Flattery is betrayal
In response to the On Leadership question: Can Americans handle the painful truth about government budget deficits -- that getting them under control will require both tax increases and cuts in government services -- or will they reject any leader who dares to deliver it? What's a leader to do?
In April 2009, Defense Secretary Robert Gates made the rounds to speak to military leaders at the Senior Service Colleges and future leaders at West Point. At that point, he was establishing his priorities for the Fiscal Year 2011 DOD budget, which would cut several military service programs and refocus efforts to ensure relevance in defense issues.
In his role as the principal defense policy advisor to the president, Secretary Gates was making tough calls, not only to our president but also to the over two million members (uniformed and civilian) of the Department of Defense. He delivered this message:
"Sir Francis Bacon was a 17th century jurist and philosopher as well as a confidante of the senior minister of England's King James. He gave this advice to a protégé looking to follow in his steps at court: 'Remember well the great trust you have undertaken; you are as a continual sentinel, always to stand upon your watch to give [the king] true intelligence. If you flatter him, you betray him.' Remember that. If you flatter him, you betray him."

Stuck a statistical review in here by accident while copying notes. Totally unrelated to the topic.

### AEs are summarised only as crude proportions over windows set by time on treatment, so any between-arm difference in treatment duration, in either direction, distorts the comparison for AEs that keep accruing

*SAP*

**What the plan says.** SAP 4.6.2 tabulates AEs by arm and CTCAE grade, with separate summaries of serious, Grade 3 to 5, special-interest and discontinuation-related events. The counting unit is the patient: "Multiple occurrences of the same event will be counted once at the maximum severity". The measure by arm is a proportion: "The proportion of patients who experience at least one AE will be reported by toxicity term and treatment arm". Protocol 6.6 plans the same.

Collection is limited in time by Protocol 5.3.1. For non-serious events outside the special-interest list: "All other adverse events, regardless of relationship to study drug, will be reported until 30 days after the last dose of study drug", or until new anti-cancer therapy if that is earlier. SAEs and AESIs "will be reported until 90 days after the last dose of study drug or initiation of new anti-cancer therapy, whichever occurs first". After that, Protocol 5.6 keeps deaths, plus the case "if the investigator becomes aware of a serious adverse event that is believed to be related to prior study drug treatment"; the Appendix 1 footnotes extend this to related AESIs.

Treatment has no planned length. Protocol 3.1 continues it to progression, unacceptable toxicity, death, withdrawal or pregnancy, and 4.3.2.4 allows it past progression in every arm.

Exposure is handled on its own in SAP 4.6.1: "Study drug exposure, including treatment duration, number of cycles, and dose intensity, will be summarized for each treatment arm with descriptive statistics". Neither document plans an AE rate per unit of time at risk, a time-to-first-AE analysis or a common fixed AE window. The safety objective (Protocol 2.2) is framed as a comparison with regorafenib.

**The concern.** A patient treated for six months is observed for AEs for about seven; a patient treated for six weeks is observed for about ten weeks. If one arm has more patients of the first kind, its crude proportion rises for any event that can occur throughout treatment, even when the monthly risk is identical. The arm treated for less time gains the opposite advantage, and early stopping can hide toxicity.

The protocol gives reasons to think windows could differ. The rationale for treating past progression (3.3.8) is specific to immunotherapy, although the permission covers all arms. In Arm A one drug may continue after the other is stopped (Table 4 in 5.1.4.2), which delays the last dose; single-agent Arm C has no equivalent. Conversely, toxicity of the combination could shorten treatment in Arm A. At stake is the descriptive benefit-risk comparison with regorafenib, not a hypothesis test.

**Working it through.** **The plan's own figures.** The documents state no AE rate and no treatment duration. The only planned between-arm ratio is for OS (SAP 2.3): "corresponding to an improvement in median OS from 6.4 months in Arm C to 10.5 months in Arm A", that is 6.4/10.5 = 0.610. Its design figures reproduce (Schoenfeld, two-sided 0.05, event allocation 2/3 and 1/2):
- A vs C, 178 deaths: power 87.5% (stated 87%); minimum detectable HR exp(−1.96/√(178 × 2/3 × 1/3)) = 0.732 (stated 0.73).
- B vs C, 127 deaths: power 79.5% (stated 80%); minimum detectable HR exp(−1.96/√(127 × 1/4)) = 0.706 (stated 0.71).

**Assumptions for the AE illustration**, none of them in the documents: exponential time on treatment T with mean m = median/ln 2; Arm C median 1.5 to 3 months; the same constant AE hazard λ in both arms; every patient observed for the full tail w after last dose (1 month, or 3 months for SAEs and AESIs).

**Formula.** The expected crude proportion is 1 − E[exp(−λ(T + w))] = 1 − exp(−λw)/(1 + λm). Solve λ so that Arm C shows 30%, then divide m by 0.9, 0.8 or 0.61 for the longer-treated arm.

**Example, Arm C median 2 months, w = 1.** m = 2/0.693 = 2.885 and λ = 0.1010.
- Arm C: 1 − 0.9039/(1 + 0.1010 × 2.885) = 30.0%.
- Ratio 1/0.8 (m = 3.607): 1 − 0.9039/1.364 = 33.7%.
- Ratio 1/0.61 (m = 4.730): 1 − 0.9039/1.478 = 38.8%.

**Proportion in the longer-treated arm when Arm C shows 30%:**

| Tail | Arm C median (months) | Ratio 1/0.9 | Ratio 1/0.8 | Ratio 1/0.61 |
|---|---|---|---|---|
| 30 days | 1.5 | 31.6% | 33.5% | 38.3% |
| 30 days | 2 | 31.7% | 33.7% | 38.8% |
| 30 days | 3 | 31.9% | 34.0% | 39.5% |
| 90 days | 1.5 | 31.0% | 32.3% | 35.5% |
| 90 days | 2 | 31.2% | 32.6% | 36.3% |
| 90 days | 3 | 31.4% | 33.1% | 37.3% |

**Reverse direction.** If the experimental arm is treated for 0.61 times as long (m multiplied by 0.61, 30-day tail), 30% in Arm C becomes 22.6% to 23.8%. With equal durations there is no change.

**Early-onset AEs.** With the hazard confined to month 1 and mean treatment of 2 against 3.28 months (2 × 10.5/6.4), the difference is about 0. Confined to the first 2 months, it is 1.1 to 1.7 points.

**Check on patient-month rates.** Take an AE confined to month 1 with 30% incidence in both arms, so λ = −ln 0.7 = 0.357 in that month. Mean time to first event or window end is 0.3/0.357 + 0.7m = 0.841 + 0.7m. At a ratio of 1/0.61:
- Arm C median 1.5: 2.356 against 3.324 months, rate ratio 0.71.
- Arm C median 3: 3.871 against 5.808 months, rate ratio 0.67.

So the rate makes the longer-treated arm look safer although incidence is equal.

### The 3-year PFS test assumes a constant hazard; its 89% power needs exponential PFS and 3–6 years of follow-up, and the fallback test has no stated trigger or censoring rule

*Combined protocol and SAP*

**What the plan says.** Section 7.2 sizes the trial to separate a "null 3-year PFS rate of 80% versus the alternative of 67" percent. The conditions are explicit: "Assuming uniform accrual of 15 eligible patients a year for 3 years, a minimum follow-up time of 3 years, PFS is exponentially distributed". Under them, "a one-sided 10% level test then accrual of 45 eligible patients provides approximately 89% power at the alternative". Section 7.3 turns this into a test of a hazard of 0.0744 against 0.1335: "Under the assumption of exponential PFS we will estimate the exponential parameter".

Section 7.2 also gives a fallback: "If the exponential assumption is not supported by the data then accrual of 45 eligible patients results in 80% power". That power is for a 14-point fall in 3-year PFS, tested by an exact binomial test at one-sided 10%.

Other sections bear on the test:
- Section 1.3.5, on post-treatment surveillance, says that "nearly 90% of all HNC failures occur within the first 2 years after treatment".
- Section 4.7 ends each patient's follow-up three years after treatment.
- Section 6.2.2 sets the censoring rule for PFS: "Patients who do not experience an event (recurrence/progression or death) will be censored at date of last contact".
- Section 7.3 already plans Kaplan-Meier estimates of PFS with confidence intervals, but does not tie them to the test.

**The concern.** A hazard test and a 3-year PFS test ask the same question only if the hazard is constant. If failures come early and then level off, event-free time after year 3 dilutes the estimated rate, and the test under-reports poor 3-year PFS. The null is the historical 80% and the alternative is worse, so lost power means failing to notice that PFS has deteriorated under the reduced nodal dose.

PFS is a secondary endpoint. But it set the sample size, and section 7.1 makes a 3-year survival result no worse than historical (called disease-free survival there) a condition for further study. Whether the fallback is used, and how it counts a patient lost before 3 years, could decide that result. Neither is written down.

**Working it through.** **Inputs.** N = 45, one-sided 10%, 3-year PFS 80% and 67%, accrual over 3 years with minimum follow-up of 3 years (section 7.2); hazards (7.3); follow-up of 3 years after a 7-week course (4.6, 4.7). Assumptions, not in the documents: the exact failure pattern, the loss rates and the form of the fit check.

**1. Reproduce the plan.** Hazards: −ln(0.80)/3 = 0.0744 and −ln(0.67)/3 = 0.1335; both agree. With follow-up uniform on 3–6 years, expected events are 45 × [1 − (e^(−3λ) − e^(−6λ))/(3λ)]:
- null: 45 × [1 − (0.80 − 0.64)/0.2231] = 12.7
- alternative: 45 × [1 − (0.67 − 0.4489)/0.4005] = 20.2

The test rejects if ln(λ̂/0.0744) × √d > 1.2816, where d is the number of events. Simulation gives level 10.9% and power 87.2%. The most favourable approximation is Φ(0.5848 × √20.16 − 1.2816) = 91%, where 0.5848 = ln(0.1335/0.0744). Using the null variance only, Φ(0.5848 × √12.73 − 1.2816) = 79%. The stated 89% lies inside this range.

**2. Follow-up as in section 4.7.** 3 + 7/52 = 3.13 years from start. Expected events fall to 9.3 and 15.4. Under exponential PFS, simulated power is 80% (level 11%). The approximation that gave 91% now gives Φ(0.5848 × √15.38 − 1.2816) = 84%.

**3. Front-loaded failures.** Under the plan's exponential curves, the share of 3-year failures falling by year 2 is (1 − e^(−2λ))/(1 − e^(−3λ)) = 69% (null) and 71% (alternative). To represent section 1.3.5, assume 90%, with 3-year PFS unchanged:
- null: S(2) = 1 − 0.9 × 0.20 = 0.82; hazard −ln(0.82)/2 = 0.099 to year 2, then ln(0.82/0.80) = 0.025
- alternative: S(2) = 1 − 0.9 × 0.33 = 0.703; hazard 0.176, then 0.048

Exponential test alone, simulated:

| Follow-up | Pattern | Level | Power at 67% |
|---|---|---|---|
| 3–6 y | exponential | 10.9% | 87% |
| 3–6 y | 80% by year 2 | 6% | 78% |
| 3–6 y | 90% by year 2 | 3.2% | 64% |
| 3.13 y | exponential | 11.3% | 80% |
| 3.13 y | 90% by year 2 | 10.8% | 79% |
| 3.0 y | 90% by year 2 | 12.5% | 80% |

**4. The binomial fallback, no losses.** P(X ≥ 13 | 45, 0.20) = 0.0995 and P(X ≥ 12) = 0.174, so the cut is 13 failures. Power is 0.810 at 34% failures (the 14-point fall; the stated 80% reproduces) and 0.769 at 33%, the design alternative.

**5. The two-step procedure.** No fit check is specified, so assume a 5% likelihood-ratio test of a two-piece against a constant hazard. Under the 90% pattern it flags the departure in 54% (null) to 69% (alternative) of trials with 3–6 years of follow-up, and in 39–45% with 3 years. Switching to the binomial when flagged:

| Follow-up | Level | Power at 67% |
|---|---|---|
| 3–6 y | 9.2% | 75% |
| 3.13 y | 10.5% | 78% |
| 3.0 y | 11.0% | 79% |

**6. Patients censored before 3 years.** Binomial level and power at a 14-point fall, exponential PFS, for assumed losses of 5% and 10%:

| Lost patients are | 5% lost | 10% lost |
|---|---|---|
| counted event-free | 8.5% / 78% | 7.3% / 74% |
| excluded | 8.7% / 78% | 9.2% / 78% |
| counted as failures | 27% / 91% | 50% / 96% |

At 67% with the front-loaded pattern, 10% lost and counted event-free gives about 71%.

As public servants, we demean and betray our citizens if we do not provide them with the brutal facts and truths. We expect candor and professional advice from our military leaders and, I believe, that no matter how uncomfortable it may be, we deserve to hear the same from civilian leaders.
Posted by: shadowmagician | February 4, 2010 12:16 PM
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